Countries Don’t Compete

There are some worthy points in today’s Thomas Friedman column, but his concept of international economic competition is dead wrong. He thinks this is a partial explanation for high US unemployment:

Global competition is stiffer. Just think about two of our most elite colleges. When Harvard and Yale were all male, applicants had to compete only against a pool of white males to get in. But when Harvard and Yale admitted women and more minorities, white males had to step up their game. But when the cold war ended, globalization took hold. As Harvard and Yale started to admit more Chinese, Indians, Singaporeans, Poles and Vietnamese, both American men and women had to step up their games to get in. And as the education systems of China, India, Singapore, Poland and Vietnam continue to improve, and more of their cream rises to the top and more of their young people apply to Ivy League schools, it is only going to get more competitive for American men and women at every school.

To stand up for the old New England WASP establishment for a moment, let’s note that Harvard’s first African-American student graduated in 1870 and Yale’s graduated in 1874. But it’s of course true that if the quantity of people in the world capable of getting high SAT scores goes up faster than the number of spaces at Harvard and Yale then it will get harder to get into Harvard and Yale. This is a problem that’s historically been solved by founding Stanford, but if the rich people of the world collective refuse to launch new institutions of higher education then there’s going to be a problem here.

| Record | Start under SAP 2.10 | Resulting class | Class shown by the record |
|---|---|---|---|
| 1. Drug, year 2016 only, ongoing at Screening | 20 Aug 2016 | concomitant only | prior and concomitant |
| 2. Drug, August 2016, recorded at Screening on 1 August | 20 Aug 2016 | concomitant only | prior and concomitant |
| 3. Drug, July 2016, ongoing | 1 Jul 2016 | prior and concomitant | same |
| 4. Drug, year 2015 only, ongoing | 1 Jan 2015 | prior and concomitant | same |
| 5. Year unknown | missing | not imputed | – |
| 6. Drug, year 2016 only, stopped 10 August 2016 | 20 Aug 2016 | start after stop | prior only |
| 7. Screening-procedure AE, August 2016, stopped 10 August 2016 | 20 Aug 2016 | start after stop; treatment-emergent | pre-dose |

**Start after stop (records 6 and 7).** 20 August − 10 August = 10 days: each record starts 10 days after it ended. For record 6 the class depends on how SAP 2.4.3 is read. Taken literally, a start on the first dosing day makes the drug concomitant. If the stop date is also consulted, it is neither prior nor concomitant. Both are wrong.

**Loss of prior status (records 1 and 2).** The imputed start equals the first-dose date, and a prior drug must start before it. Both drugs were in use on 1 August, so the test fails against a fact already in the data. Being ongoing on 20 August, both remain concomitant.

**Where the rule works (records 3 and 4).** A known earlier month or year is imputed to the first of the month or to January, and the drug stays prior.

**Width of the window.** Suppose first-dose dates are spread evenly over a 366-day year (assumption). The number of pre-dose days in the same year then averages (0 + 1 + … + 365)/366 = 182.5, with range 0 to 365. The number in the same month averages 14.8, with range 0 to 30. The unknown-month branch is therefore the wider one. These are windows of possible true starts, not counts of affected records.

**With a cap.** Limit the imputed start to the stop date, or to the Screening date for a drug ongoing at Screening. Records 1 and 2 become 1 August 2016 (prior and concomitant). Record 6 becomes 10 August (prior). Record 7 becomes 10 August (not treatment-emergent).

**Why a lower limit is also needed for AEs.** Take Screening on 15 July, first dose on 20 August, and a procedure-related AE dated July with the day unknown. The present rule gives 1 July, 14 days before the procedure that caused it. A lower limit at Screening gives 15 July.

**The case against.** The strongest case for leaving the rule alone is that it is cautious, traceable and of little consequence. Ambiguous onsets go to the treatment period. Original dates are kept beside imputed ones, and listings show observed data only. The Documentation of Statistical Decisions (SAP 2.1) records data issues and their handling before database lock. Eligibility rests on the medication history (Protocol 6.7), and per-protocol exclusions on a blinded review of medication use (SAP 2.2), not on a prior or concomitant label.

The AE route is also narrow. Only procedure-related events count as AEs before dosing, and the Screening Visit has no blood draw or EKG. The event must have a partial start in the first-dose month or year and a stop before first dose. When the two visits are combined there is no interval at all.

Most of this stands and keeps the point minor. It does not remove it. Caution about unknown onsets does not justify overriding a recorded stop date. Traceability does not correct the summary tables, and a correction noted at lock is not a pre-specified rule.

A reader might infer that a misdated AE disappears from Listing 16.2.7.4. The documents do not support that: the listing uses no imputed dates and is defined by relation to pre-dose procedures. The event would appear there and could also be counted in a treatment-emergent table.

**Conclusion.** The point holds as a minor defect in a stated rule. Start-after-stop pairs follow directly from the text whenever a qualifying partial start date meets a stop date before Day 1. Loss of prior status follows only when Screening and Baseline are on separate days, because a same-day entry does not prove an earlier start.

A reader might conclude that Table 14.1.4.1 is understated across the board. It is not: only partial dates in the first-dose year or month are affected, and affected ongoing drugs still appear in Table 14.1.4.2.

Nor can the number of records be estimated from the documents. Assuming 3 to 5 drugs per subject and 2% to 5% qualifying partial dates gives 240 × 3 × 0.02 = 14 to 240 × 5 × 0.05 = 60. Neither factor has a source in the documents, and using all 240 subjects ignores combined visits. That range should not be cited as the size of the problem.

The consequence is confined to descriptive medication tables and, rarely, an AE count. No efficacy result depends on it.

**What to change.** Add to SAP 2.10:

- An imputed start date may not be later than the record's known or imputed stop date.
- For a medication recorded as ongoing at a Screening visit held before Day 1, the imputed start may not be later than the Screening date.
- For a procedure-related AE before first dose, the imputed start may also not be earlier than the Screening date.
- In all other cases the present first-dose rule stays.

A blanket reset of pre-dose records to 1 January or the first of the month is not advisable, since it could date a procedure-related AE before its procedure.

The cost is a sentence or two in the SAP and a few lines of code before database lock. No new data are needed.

But this has nothing to do with unemployment in the United States. If you look at countries that are doing well economically right now — Germany, Australia, Norway — what you’ll see is that these places haven’t “out-competed” China, they sell stuff that China imports. Specifically Chinese growth is increasing global demand for natural resources and for Germany’s heavy industrial equipment. The competition paradigm implies that if China were struck tomorrow by a horrifying disease that led to its rapid economic collapse, that we’d somehow benefit. In fact, there’d be a global economic disaster.


It would of course be better for America to have a healthier, better-educated population and better infrastructure. But this is true no matter what happens in China or any other country.